“We’ve had our ups and downs here,” admits Stockton “Stocky” Hess, 68, the president and general manager. But the track has managed to stay in business, mainly because of the new clientele and extra dollars brought in by state-sanctioned poker games, which started out with limited hours and small pots but has now expanded to allow for unlimited betting and far longer hours.

Employing about 225 workers during its summer racing season, Ebro is one of the largest employers in the area, providing an economic engine for the community.

“This is a significant business for Washington County,” says Ted Everett, executive director of the Washington County Chamber of Commerce. “It’s been an anchor tenant for the city of Ebro for many years. It’s good for our county, but it’s also good for Bay County, because several of their workers live there.”

Only recently, for the first time in its history, Ebro grabbed the headlines when it became the scene of a horrific tragedy — the discovery of two dozen dead greyhounds at a kennel rented by a local trainer. Tragic in more ways than one — since Ebro has developed a reputation for working with local dog rescue groups to give greyhounds that no longer race a chance to find a home.

“All of us at Ebro Greyhound Park are stunned and devastated at this terrible turn of events. We are deeply saddened that many greyhounds died under Ron Williams’ watch, and we vow … such a thing will never happen again on our property,” says Mark Hess, assistant general manager, marketing manager and Stockton Hess’s son. “We’ve never had a policy in place for off-season kennel checks. However, it is obvious that we need to revise our policies to make sure that nothing like this ever happens again.”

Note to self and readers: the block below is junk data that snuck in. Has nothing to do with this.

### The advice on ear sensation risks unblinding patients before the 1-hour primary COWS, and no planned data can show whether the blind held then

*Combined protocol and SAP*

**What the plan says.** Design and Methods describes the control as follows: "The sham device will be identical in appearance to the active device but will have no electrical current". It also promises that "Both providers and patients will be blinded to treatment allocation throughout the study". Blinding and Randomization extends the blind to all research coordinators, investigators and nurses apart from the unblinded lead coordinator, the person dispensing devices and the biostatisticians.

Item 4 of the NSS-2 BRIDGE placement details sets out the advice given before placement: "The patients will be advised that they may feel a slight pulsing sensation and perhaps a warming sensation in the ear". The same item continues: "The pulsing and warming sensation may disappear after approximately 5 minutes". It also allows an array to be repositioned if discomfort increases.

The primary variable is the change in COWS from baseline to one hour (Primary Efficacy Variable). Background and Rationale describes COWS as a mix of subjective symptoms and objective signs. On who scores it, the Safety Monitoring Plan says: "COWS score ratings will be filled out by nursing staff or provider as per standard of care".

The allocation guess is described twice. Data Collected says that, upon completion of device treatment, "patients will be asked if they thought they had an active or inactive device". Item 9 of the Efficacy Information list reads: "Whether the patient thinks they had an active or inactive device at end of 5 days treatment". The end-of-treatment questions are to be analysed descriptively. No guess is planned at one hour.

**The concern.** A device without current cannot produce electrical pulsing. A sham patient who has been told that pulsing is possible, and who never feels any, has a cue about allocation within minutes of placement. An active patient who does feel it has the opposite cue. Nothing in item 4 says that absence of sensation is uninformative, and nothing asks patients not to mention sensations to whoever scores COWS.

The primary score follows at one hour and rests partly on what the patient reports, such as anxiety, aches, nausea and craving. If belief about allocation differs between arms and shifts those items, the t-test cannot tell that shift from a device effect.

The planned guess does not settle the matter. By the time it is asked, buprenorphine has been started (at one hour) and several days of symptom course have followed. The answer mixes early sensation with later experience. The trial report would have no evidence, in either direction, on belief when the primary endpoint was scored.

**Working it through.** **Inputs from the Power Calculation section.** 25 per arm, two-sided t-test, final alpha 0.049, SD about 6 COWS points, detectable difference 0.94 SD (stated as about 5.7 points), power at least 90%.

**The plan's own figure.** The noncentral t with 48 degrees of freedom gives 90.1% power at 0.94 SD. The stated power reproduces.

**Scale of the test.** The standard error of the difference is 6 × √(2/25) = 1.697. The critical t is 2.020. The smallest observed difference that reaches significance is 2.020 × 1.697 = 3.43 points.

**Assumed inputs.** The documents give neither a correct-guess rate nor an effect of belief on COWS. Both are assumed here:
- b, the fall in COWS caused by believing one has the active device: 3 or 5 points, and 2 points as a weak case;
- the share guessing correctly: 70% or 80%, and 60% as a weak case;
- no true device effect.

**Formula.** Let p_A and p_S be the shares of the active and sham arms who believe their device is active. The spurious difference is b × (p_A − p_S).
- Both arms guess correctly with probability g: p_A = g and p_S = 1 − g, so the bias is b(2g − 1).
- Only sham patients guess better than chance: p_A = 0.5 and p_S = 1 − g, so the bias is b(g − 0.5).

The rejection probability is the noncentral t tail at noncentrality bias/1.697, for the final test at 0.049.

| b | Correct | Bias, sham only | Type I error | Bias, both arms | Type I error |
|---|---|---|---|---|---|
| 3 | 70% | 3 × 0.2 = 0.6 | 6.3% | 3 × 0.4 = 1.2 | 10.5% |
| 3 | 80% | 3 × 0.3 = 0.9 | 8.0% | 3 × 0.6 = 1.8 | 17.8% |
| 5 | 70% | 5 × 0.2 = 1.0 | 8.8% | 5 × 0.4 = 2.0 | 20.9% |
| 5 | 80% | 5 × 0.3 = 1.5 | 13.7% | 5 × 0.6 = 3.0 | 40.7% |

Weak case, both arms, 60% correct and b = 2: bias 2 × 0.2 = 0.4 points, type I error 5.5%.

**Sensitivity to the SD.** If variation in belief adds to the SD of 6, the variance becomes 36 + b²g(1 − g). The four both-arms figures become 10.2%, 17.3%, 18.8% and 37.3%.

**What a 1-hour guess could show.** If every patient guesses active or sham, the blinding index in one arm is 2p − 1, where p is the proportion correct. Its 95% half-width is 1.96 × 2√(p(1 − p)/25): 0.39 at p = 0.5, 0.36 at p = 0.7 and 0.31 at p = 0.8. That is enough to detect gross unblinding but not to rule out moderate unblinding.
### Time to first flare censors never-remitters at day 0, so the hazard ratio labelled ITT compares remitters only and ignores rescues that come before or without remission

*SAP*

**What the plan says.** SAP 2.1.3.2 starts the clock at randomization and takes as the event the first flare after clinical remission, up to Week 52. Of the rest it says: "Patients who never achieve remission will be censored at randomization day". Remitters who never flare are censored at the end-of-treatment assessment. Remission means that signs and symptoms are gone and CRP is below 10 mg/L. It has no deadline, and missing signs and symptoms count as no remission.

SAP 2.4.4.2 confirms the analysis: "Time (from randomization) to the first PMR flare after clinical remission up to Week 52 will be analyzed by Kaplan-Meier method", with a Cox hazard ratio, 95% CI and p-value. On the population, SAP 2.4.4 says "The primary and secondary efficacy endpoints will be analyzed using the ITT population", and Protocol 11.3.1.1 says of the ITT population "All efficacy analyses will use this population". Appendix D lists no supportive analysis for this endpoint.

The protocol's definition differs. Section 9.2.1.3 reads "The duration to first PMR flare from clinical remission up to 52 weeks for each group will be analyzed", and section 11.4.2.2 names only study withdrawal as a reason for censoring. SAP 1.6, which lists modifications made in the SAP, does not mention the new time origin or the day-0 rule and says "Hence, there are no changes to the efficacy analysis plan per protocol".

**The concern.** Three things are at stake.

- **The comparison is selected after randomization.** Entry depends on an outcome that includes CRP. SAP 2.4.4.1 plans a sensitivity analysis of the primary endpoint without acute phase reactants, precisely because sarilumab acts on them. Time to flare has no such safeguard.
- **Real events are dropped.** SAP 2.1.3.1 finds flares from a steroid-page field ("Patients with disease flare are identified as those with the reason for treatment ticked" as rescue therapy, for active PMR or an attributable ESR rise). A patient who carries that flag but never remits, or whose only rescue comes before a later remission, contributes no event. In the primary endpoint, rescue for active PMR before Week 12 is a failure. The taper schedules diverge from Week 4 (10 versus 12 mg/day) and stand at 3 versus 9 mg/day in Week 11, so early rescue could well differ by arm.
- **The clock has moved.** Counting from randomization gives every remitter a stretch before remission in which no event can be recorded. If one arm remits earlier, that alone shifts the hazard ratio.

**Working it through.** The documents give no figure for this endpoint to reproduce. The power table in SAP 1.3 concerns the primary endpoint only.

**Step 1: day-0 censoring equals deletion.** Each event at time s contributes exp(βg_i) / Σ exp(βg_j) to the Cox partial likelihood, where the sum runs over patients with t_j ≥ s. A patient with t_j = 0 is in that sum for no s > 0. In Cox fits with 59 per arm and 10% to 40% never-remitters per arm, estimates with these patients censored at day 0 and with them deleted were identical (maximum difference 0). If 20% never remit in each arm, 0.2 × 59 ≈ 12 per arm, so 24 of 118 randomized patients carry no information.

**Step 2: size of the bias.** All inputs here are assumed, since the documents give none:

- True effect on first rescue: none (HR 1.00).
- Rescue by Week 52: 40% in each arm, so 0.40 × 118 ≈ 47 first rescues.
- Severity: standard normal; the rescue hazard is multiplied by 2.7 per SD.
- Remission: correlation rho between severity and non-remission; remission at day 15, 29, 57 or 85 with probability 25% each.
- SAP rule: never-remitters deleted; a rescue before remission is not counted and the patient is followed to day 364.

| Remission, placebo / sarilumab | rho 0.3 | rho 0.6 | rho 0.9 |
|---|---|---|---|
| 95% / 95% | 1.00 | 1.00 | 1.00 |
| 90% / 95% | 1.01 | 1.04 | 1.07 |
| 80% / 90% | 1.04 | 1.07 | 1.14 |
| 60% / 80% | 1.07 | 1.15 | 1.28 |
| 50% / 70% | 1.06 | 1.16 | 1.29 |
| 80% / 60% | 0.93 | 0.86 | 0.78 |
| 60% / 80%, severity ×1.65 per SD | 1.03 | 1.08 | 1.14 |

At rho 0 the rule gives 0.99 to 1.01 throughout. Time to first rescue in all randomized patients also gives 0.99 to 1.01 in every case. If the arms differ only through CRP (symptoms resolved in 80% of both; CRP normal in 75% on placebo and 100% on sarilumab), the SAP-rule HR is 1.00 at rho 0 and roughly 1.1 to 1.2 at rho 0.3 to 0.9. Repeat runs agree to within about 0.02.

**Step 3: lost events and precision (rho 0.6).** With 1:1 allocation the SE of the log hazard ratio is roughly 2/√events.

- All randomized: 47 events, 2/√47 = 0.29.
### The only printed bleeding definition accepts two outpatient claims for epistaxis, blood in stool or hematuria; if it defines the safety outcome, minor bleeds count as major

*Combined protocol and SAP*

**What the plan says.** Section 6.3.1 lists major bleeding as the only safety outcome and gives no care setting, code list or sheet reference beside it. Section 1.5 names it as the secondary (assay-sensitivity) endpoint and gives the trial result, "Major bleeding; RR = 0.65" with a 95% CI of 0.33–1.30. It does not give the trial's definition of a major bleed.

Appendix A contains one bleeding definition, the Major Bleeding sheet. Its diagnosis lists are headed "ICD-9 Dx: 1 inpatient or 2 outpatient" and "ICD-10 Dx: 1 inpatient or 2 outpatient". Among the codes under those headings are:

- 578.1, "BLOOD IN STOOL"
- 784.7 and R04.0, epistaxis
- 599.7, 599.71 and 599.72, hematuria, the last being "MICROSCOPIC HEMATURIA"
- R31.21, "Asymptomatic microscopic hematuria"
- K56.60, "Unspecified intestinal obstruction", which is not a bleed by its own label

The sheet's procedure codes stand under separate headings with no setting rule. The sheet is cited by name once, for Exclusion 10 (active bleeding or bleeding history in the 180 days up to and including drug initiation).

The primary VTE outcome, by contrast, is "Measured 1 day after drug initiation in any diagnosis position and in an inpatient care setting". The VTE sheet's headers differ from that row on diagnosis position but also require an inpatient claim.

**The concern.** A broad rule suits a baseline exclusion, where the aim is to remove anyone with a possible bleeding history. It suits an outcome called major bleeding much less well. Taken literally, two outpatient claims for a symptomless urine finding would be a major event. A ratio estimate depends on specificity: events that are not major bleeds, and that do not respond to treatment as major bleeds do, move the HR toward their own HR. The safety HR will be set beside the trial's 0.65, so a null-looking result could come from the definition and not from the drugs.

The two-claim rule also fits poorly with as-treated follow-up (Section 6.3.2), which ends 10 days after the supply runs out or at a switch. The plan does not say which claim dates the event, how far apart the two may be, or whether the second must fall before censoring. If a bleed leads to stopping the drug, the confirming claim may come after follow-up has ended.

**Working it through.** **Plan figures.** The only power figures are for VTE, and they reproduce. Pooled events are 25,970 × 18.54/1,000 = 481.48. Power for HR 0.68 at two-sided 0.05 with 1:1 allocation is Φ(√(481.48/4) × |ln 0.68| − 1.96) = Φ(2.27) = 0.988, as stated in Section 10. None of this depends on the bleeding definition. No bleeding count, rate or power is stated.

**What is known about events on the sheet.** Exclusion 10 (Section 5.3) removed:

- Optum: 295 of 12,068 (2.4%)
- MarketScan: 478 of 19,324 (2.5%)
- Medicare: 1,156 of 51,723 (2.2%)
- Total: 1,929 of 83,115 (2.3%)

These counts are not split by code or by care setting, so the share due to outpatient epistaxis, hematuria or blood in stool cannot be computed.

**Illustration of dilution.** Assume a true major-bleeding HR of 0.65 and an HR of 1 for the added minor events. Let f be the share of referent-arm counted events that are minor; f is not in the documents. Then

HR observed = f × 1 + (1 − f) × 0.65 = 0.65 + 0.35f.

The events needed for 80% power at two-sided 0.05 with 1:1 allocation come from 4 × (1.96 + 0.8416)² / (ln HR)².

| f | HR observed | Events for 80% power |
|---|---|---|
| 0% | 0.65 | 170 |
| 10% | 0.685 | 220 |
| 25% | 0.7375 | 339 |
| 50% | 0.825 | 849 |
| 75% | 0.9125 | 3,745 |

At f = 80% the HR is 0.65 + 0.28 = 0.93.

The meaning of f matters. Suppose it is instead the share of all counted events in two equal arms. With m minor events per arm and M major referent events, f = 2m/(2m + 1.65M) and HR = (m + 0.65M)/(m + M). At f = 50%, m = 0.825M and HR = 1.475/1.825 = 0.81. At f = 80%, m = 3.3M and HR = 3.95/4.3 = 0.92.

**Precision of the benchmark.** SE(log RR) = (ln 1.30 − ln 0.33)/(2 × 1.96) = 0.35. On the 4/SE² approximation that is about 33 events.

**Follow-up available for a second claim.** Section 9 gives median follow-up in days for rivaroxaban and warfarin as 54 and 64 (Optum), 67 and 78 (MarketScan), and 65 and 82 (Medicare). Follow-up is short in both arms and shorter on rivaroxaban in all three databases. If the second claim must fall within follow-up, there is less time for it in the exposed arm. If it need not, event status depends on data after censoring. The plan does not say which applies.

In the beginningi10-ebrobar

The Hess family has owned and operated Ebro since 1967. But the track was founded in 1955 by Greek immigrant Tom Trulis, a Miami businessman who arrived in this country by jumping ship in New York Harbor when he was 12 years old.

Trulis started his career in Rhode Island and worked at a horse track, where he eventually wound up owning the concessions, according to Stockton Hess. “Later, he owned a hotel and restaurant on Miami Beach and thought greyhound racing would do well in the Panhandle. He owned (Ebro) and ran it for 12 years.”